The Divine Comedy

Dante (with a big nose)

1564 · Venice
Dante Alighieri

First Sessa Edition

Venice: Giovanbattista e Marchiò Sessa e fratelli, 1564.

Folio (32 cm); [28] 396 (erroneously numbered 392) leaves. Italic and Roman type, with the text of the poem in Italic surrounded by commentary in Roman. 96 woodcut illustrations in text, and celebrated portrait of author on title page, from which this edition derives its distinguishing nickname, “Dante del gran naso” or “Big-nose Dante.” Sessa cat-and-mouse device on verso of last leaf. In 18th-century full speckled leather binding, with five raised bands and compartments on spine decorated in gilt with hand tools. Red leather title label. Notes in ink on rear free endpaper dated 1807. Red speckled edges. Hinges splt but holding. First signature slightly sprung yet holding. Occasional scattered stains. A handsome copy in strong binding!

References: Mambelli, 40; Adams D-103; STC Italian 210; Gamba 390.

We throw the word “iconic” around quite a bit, but it can be applied literally to this edition of Dante, recognizable by the portrait on the title page and known as the “Big-Nose Dante” (Dante del Gran Naso). To prepare the text, Francesco Sansovino (1521-1586) stitched together the important but largely unheralded textual commentary of Alessandro Vellutello with the famous but old-fashioned commentary of the humanist Cristoforo Landino. This critical apparatus is disposed on the page in roman type surrounding the text of the poem in italic type. Sansovino used Pietro Bembo’s redaction of the text (Aldus, 1502), but diligently revised certain aspects of spelling and orthography. This edition of 1564 remained the model for future editions of the poem through the rest of the 16th century and, according to some, is the first version of Dante to be illustrated with “modern” (that is, in the supple Renaissance style) figures.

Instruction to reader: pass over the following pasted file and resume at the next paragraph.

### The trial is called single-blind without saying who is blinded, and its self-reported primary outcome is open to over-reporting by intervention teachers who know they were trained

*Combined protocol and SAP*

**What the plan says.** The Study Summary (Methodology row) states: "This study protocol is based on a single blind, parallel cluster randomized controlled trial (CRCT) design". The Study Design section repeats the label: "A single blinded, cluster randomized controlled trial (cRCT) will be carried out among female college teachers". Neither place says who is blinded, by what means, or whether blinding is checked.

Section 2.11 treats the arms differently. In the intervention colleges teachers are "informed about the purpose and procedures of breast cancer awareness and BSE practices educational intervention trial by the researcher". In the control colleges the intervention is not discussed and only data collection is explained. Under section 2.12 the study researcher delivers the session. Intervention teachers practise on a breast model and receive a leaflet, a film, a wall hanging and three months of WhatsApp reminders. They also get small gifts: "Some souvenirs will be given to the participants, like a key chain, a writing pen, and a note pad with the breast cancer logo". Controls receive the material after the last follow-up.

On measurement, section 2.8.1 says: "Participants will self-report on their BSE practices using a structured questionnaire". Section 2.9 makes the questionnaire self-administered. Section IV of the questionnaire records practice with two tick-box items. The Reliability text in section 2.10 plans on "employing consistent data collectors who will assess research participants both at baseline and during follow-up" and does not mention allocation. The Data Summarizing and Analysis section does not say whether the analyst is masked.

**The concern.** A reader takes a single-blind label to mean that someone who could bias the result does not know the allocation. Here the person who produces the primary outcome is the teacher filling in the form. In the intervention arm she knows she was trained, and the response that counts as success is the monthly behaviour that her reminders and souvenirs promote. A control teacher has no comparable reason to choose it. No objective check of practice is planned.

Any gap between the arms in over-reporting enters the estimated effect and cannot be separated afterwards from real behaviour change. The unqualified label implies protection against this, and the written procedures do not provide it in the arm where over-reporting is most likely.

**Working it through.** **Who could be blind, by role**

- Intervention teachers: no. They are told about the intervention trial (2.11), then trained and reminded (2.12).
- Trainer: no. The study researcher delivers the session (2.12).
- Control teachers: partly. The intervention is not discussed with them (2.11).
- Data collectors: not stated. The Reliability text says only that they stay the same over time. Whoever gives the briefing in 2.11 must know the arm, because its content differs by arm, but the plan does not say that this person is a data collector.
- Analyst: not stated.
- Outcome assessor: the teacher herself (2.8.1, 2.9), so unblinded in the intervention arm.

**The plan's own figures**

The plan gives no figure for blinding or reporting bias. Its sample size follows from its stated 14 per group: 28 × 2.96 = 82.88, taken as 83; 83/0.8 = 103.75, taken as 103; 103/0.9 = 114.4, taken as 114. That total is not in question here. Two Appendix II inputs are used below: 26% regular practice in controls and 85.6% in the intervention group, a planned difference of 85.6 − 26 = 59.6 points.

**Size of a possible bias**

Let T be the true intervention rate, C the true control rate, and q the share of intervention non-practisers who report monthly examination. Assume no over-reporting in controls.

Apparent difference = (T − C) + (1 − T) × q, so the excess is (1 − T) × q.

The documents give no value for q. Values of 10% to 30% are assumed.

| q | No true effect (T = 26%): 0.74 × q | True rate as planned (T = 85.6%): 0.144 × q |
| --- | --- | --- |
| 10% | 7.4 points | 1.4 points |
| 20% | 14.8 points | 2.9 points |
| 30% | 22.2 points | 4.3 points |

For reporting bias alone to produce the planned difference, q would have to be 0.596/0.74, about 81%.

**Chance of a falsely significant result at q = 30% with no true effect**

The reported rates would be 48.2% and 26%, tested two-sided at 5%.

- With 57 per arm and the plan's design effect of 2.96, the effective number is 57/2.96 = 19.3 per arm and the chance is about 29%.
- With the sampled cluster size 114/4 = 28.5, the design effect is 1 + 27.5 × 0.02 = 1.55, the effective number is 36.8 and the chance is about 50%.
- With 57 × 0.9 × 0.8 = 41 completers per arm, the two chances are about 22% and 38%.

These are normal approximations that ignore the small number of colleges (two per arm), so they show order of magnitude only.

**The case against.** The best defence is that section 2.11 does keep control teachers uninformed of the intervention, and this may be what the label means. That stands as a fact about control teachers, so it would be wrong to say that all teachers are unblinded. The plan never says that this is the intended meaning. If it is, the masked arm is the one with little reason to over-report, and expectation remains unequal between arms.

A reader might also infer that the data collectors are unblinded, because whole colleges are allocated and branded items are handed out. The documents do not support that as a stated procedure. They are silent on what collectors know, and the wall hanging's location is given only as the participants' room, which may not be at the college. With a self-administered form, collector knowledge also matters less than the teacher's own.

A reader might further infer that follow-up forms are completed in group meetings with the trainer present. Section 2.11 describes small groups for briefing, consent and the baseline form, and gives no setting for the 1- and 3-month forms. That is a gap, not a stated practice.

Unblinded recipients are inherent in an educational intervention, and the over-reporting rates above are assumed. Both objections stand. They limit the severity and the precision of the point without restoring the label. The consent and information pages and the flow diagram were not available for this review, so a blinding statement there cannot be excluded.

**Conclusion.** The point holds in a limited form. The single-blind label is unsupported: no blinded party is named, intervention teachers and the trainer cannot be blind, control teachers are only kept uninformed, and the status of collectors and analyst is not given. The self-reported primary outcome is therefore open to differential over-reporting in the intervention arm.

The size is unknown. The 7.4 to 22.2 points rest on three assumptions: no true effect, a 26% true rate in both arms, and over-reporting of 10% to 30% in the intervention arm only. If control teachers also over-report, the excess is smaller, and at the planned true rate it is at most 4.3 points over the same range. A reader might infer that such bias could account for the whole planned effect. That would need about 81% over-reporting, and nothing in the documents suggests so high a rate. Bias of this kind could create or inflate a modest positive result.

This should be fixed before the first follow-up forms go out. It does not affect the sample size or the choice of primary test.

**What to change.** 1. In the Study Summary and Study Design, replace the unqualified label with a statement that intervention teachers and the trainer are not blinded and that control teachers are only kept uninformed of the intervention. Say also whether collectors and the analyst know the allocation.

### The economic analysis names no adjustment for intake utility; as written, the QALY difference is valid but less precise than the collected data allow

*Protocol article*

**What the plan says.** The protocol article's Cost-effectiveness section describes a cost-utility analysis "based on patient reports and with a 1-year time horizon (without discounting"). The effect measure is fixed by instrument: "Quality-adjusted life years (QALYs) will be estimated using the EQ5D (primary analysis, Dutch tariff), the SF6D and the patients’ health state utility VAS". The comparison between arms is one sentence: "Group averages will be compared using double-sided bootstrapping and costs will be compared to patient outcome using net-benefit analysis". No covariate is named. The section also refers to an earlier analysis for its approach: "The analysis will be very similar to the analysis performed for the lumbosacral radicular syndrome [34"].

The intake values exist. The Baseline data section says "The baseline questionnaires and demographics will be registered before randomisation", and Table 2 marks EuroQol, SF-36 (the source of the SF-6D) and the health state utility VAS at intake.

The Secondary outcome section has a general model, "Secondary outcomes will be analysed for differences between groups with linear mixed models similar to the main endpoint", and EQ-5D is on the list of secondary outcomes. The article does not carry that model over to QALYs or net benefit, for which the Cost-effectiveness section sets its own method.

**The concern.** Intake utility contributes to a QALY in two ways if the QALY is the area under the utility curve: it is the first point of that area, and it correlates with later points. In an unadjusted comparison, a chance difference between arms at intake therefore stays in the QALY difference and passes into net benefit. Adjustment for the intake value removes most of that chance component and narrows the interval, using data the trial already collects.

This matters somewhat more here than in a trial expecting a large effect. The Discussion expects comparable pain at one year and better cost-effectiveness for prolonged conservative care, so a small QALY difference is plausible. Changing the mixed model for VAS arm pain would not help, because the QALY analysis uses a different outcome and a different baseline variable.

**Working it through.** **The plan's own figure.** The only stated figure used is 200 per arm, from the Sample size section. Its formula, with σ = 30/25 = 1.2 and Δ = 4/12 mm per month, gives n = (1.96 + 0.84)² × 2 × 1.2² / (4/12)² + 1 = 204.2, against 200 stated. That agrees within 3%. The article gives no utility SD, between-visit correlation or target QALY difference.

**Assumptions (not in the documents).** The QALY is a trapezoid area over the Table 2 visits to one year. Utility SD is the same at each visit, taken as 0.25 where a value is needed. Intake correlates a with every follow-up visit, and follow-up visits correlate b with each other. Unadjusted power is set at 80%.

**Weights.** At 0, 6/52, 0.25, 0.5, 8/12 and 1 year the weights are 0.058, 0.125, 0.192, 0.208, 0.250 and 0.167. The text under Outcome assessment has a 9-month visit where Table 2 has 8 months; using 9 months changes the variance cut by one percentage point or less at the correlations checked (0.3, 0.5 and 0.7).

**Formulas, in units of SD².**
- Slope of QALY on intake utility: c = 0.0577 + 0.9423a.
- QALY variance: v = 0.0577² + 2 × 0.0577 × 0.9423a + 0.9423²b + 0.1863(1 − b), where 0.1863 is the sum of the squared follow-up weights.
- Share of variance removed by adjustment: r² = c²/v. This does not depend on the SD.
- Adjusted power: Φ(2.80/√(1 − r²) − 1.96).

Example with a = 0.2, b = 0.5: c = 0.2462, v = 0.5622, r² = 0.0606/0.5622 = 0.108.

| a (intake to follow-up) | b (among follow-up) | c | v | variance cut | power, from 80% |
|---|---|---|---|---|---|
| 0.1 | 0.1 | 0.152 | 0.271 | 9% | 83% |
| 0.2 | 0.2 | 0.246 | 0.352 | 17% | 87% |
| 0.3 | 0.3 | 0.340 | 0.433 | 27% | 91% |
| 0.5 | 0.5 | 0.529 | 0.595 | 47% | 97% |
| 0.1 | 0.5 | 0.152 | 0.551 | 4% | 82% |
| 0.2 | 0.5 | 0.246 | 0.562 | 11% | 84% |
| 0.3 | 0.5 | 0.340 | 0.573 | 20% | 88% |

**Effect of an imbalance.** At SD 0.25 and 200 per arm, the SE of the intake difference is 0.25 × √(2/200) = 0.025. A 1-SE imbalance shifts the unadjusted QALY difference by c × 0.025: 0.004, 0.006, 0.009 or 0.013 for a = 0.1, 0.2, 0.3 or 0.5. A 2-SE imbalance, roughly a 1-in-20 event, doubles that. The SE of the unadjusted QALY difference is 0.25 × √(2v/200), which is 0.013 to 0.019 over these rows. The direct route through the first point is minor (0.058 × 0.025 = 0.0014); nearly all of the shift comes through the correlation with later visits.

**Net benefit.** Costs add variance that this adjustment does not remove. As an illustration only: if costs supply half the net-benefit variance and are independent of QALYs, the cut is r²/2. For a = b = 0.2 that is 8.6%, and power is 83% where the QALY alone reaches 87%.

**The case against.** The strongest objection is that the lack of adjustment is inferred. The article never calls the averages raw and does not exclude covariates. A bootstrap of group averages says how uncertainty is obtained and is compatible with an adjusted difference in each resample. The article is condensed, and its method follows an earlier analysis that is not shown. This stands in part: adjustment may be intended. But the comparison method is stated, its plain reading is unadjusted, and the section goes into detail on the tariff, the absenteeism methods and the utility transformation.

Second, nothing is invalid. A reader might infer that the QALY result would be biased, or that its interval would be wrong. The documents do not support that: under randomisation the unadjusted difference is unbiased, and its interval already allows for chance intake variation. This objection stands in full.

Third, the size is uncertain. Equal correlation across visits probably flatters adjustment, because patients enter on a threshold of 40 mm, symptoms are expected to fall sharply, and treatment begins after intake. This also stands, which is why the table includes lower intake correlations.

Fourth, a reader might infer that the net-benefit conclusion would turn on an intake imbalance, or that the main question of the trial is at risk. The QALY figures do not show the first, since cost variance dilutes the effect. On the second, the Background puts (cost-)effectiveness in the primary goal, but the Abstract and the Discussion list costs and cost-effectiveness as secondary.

La caccia dell’ arcobugio